LICH supporters planned to serve papers on SUNY board members
By Mary Frost
Brooklyn Daily Eagle
SUNY Downstate’s plan to lay off 500 employees of Long Island College Hospital (LICH) came to a halt on Monday afternoon, just hours after LICH supporters including Public Advocate Bill de Blasio, the New York State Nurses Association (NYSNA) and 1199 Healthcare Workers vowed to seek an injunction in court -- and go after individual SUNY board members.
“NYSNA has taken this matter to arbitration and we are abiding by the process,” said SUNY spokesperson Bob Bellafiore.
In a statement NYSNA said, “SUNY and Staffco have agreed that the major layoffs scheduled at LICH tomorrow will not take place. At minimum the layoffs are delayed for several weeks.” A spokesperson for NYSNA did not confirm that the group had taken the matter to arbitration.
"We are very pleased that SUNY backed away from its threatened layoffs and that the hospital remains open for care," said Jill Furillo, NYSNA's executive director. "This would not be possible without the on-going and committed efforts by Bill de Blasio in behalf of Brooklyn's healthcare and with the dedication of our colleagues at 1199 and among community organizations. This coalition has stood together throughout and today counts as another win for unity."
Last Thursday, SUNY informed about a third of LICH’s nurses and a quarter of its other health care workers that they would be laid off, despite numerous court orders mandating that LICH stay open and operational.
At noon on Monday de Blasio vowed, “We’re not gonna take it!” at a rally outside the threatened Cobble Hill hospital. “Take away the personnel, the hospital dies. These layoffs will close the ICU, cardiac catheter lab, maternity and child services, and undermine the ER. These layoffs are a closure by another name,” he said.
“Well, guess what? We’re going back to court,” he said. “After four months of flaunting the judge’s orders, we’re going back to Justice [Johnny Lee] Baynes to get an order to stop these layoffs dead in their tracks.”
NYSNA's Furillo told the crowd, “Individual SUNY board members will be served with papers today.”
By 3:45 p.m., however, reports leaked out via email and text chains that SUNY was “backing off.” Coalition members said the matter was complex, however, and full details were not hashed out.
A public meeting was planned for Monday evening at 7:30 p.m. at the Cobble Hill Health Center at 380 Henry Street, when more would be known.
De Blasio had pointed out earlier in the day that the layoffs were planned almost a year to the day after LICH proved how crucial it was to the entire city during Superstorm Sandy.
“It’s more than ironic these firings are happening on the first anniversary of Sandy,” de Blasio said. “Red Hook got hit so hard, it devastated the neighborhood and people suffered. LICH was there for them in their hour of need.”
De Blasio said that 75,000 people depend on LICH as their first option during an emergency, and 175,000 depend on Interfaith Medical Center. “LICH is literally a life line for a quarter of a million people.”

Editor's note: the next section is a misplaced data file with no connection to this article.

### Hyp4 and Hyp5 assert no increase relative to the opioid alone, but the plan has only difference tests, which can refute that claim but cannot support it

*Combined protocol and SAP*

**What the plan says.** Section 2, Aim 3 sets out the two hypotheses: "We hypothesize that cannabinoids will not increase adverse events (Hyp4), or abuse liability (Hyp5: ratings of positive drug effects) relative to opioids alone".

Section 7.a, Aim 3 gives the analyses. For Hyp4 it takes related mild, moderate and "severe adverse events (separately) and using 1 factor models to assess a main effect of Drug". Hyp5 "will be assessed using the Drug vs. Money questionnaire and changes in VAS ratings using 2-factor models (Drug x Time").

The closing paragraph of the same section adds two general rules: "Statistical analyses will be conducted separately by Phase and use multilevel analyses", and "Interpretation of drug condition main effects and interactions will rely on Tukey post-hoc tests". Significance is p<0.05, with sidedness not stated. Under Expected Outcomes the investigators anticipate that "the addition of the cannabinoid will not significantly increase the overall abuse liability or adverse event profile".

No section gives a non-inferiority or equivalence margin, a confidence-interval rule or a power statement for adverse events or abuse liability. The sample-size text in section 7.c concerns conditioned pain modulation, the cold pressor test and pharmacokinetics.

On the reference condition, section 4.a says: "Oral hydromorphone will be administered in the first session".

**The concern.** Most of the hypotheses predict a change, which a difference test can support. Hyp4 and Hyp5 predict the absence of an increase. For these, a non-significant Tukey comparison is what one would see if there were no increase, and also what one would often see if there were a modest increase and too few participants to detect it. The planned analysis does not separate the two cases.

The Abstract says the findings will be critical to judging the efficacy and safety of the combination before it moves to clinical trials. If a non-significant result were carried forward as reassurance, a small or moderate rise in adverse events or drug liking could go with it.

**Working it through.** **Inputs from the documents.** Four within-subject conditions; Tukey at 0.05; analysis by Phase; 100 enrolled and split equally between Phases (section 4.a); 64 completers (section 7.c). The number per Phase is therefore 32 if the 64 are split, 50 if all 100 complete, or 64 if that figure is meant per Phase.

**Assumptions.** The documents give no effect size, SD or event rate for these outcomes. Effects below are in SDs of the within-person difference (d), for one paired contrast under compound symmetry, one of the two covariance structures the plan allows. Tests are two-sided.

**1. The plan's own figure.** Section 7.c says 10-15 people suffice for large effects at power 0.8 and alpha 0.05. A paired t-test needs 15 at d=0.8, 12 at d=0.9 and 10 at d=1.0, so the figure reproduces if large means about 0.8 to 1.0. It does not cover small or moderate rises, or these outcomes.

When asked if he would “soften” his opinion on LICH should he be elected mayor, as appears likely, de Blasio had just one word: “No.”
Furillo said the layoff notices were just the old closure plan in a new disguise. “The closure plan submitted by SUNY was rejected by the judge one and a half months ago for being unconstitutionally vague,” Furillo said. “Yet we received layoff notices last week that mimics the first phase of the closure plan rejected by the judge. If it walks like a duck and quacks like a duck, it’s a duck.”
Estella Vasques, Executive VP of 1199 SEIU, said, “SUNY is acting like a bad landlord who wants to sell the building and turn it into condos. No way, Jose. The ink is not even dry on the judge’s orders.”
LICH supporters point to SUNY’s own actions, including closing functioning units, putting ambulances on diversion, and not billing for services, as leading to the loss of millions of dollars. But SUNY’s Bellafiore blamed LICH’s supporters for the hospitals’ losses. “The ongoing litigation continues to force SUNY to incur losses that are unnecessary to comply with the court orders. In fact since SUNY first submitted its sustainability plan -- where it expected to lose $34 million -- the plaintiffs actions have driven that number to an estimated $88 million.”
He said that SUNY would eventually cut staff. "Ultimately SUNY intends to take the responsible steps that are needed to align staffing levels with the greatly reduced patient volume and limited services available at the facility -- both of which are consistent with existing court orders.”
Sen. Daniel Squadron said the better that the Save LICH coalition (NYSNA, 1199, Patients for LICH, Concerned Physicians of LICH, and six community groups) did in court, “the more SUNY wants to close it. But until it gets a new operator, LICH isn’t going anywhere,” he added.
Deputy Borough President Sandra Chapman told the crowd, “We need to make sure SUNY is listening. We needed LICH last year, and we’ll need LICH in the future.”
Check back later for updates of this late-breaking story.